Washington County resident Bobbi Mackenzie Chambers remembers what renowned composer Andrew Lloyd Webber told her when they met for the first time.
The pint-sized tween walked into a room with a giant piano and began to sing “If Only You Would Listen,” her final audition song for a role in Lloyd Webber’s latest Broadway musical.
“The last two lines he said to me were, ‘You always wanted to be on Broadway? Well, welcome to Broadway,’” remembers Bobbi, 11.
Last year, she and her father moved from their home in Tigard to New York City to pursue that career dream.
By day, the sixth-grader attends online classes through Oregon Virtual Academy. Six nights a week, her classroom is the stage and her classmates are fellow actors in “School of Rock,” a musical adaptation based on the 2003 film of the same name starring Jack Black.
Before a 7:30 p.m. show last week, Bobbi and her father, Astor Chambers, called from Ruth’s Chris Steak House near the Winter Garden theater, their next stop after a meal of barbecue shrimp and sliders.
After dinner, Chambers dropped Bobbi off at the theater, where a guardian helps her move through preparation. Every night, she and her fellow actors spend 10 minutes warming up their voices before heading to hair and makeup to get ready for the show.
Bobbi stars alongside a dozen other kids in the Broadway production. Every night is different, she said.
“Remember, we’re doing this live, so sometimes they’ll say different lines, or we’ll have different reactions, and it’s never the same, and that’s what I like about live theater, you can always change things up,” she said.
Bobbi has always been enraptured by music.
“The thing I probably loved about music as a little kid was just the feeling of it,” she said, listing Erykah Badu, Michael Jackson and Stevie Wonder among her favorite artists. “I just loved hearing beautiful voices.”
Bobbi’s parents are music aficionados who took her to a variety of concerts from the time she was born. Her mother is a radio personality on Jam’n 107.5 FM, which broadcasts from the iHeart Radio office in Tigard.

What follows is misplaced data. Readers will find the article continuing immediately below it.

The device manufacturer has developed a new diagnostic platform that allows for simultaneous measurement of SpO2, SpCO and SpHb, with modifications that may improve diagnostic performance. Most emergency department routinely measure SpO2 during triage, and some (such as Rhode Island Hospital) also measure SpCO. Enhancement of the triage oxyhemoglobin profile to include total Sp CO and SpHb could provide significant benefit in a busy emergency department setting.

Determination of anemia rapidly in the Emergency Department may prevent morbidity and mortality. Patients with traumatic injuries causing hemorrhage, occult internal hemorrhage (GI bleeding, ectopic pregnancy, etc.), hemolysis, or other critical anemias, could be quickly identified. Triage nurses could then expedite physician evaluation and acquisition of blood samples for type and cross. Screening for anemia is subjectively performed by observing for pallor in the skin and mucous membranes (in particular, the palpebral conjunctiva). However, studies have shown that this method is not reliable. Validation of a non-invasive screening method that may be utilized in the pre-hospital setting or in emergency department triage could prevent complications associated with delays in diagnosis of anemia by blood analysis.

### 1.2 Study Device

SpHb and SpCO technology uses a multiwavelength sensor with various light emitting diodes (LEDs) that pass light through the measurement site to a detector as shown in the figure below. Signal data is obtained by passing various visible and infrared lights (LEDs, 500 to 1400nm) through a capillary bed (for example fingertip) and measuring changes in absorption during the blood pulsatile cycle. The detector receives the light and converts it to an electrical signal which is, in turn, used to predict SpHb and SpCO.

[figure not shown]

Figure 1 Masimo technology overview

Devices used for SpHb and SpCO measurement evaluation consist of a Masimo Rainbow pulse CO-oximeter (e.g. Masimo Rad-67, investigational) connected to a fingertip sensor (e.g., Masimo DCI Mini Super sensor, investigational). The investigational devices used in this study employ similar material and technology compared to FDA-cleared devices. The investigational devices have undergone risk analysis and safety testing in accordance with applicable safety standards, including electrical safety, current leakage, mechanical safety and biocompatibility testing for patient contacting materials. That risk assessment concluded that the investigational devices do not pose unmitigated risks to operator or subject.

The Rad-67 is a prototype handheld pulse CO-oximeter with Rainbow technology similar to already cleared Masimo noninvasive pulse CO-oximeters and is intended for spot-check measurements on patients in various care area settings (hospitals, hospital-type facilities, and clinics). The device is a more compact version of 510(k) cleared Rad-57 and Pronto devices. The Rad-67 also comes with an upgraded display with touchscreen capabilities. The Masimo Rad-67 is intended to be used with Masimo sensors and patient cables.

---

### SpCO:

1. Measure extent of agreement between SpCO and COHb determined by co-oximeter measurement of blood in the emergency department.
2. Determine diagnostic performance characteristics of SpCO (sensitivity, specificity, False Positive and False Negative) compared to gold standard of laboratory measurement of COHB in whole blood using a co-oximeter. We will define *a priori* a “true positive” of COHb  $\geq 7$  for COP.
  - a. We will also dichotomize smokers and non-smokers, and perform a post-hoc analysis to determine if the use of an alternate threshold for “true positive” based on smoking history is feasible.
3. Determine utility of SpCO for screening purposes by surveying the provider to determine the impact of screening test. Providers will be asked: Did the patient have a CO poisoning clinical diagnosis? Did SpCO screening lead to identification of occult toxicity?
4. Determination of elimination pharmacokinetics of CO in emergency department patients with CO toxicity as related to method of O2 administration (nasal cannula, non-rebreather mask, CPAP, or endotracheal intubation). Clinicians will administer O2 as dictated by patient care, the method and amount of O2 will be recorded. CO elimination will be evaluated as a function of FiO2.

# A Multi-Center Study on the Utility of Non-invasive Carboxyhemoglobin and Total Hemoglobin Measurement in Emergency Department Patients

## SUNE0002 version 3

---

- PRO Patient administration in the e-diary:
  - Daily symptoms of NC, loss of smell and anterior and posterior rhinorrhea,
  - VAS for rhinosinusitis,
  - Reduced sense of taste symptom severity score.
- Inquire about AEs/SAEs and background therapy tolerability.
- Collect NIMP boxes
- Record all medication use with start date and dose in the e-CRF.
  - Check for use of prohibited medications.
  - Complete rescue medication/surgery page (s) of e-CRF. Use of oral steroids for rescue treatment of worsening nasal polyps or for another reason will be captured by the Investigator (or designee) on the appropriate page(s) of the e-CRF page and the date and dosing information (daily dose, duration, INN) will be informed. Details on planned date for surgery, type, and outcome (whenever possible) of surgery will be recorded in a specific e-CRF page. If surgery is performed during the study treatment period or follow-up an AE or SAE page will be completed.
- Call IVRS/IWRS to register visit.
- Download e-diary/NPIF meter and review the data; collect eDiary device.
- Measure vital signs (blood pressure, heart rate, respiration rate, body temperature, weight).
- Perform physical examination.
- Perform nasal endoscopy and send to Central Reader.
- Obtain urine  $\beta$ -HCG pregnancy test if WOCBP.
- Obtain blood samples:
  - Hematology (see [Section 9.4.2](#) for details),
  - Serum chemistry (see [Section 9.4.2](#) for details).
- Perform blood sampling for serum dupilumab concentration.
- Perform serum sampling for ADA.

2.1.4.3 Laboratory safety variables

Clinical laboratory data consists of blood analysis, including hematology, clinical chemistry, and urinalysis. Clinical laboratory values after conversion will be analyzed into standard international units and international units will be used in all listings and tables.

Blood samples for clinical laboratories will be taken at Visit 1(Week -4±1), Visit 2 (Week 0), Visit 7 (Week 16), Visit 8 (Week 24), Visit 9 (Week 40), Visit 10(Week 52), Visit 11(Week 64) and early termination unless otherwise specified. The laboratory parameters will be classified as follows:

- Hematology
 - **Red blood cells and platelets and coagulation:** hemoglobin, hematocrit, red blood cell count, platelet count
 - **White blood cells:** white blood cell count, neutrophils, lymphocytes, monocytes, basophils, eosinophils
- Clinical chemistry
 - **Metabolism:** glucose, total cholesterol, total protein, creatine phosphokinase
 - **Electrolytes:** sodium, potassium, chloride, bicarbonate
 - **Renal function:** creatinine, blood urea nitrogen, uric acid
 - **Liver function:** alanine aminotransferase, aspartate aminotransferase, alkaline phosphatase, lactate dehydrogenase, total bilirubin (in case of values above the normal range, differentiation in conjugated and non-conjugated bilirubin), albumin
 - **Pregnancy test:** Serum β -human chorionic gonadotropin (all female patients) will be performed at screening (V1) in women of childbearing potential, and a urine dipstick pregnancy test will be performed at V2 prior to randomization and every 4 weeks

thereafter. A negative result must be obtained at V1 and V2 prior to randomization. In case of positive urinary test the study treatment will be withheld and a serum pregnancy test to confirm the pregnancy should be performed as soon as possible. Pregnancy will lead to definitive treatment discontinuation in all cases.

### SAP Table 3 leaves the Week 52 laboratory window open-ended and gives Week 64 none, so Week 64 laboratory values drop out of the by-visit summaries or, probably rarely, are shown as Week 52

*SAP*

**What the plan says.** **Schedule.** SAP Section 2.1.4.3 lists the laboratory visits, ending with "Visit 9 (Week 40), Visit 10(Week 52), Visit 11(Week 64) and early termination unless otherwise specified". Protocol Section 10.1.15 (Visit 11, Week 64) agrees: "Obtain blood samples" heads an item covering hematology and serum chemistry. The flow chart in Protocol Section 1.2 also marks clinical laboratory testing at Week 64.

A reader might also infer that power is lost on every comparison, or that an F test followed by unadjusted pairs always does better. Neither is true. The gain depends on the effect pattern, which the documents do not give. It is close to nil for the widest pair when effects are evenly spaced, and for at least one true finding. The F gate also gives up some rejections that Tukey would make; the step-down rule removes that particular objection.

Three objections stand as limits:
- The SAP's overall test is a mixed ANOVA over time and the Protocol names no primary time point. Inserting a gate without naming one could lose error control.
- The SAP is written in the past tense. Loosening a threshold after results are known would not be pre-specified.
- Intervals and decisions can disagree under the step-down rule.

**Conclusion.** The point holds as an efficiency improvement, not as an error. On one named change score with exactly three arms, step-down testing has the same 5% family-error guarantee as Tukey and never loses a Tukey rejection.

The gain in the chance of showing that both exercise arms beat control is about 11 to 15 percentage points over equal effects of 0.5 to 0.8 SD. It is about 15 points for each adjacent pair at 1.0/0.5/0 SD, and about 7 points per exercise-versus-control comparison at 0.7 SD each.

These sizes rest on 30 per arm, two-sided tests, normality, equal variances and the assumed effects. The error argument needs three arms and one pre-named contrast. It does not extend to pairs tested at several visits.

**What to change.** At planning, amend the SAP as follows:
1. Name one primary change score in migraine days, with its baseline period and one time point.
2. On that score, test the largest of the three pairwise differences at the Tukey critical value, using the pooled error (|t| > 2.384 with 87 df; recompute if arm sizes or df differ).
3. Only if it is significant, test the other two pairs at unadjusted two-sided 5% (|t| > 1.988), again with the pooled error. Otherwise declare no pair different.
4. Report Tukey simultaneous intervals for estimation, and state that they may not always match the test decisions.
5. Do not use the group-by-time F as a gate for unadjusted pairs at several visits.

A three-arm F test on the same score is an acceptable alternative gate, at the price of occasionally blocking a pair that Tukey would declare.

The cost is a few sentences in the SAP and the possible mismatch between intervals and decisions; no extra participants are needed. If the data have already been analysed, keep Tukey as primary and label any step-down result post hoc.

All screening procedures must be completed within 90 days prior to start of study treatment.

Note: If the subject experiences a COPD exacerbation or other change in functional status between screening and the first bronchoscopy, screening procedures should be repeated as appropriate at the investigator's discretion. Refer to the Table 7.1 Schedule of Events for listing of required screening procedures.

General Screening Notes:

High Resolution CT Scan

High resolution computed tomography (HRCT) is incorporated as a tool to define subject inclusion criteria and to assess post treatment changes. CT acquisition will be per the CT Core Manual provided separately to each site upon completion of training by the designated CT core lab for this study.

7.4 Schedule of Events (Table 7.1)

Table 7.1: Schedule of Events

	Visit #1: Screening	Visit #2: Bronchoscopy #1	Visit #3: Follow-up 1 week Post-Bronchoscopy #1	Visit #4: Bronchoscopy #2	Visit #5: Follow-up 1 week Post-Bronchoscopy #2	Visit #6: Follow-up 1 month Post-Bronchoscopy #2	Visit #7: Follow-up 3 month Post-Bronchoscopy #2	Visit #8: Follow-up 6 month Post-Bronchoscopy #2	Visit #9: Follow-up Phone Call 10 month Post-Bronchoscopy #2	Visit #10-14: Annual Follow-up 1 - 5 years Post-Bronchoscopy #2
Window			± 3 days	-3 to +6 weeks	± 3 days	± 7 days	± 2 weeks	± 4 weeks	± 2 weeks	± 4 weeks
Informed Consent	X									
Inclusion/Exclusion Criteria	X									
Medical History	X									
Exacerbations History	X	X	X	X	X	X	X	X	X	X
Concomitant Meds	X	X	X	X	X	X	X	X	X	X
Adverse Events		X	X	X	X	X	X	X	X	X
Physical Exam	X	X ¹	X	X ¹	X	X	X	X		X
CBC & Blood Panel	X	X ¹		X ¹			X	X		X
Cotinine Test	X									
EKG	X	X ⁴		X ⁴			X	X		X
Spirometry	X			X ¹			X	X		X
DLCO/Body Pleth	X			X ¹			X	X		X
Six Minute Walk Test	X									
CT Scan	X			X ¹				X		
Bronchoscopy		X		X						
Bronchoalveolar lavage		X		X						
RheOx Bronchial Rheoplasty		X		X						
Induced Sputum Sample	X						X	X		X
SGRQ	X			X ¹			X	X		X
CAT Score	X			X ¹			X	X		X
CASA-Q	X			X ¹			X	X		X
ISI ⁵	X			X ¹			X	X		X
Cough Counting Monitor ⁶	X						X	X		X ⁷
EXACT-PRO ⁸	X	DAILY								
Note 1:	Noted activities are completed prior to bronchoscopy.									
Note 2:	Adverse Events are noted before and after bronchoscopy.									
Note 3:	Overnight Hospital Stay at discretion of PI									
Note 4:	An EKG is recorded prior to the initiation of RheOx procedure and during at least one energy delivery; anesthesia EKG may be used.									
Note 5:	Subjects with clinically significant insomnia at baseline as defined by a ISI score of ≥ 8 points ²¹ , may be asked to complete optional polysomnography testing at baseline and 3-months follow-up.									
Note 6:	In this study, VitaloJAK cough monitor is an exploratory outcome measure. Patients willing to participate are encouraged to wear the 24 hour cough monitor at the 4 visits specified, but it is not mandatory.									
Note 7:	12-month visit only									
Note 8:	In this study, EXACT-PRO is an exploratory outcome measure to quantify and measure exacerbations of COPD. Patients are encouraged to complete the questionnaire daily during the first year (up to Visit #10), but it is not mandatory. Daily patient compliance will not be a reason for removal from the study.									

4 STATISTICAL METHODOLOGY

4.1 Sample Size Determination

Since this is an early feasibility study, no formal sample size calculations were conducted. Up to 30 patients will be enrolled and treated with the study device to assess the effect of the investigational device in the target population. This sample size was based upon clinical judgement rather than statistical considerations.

“There’s a great deal of music in our family,” said Chambers. “We play a ton of different music all the time.”
Since Bobbi was a toddler, her parents noticed she had an unusual sense of presence when it came to singing and performing.
Bobbi sang and acted in holiday shows and school musicals at her elementery school.
Locally, she sang everywhere, from a mall opening to a performance with TedxPortland, where she was the youngest performer.
Her lucky break came when a Portland Trail Blazers executive overheard her singing while at a hair appointment and asked her to sing at a Blazers home game.
From there, she started taking vocal lessons, got an agent and started submitting auditions, including a tape mailed to New York.
Two callbacks later, Bobbi was cast in “School of Rock” as Tomika, a shy girl who eventually finds her voice.
“I feel like my character really inspires me, because she was really nervous before, and then she just broke out of her shell, and it kind of makes me more confident,” said Bobbi, who performs in several group numbers and also has two solo songs in the show.
A day in the life
Bobbi wakes up every morning, does her stretches and snacks on fruit. Then she logs onto her online classroom at Oregon Virtual Academy, where she completes assignments and tunes into video lessons from her teachers.
Online school is what made it possible for Bobbi’s family to make the great leap to Broadway.
“If that wasn’t an option, we didn’t know what we were going to do,” said Chambers. “The flexibility it offers is really vital for us.”
After lessons and a pancake-and-eggs brunch prepared by Chambers, Bobbi is ready to take on the rest of her day.
Chambers, a former Nike executive, left his job to support his daughter’s dreams.
“I have a marketing background so I’ve been using that to help create her brand,” said Chambers.
He is her learning coach, chauffeur and manager, helping to schedule opportunities such as participating in fashion shows and singing the national anthem at NBA games.
Like her character, Bobbi has learned the determination it takes to succeed on the stage six nights a week.
“Sometimes I’ll get nervous, but I tell myself, ‘You have to do the show, even if you’re tired, even if you don’t feel like doing it — you have to push through,’” she said.
It takes teamwork with her “classmates” to make sure the show runs smoothly.
“We’re one big family, and we help each other,” Bobbi said. “I’ve learned that you have to be there for your fellow classmates.”
Bobbi is wrapping up her run on Broadway this December.
“I’m going to miss the roars of the audience, all of my friends, just getting to be on stage,” she said. “I’m learning so much from everybody there, every day to be a better performer.”
As she heads home to Tigard, she’ll remain enrolled in Oregon Virtual Academy so she can take advantage of opportunities that come her way — she hopes to act on television and start a music career.
For Chambers, he’s seen his daughter’s growth extend beyond the stage.
“Shes been exposed to so many life lessons at such an early age,” said Chambers. “And that’s the thing I’m most proud of, watching her and helping her through life lessons that’s helping her grow as a person. The growth that I’ve seen as a person has been tremendous.”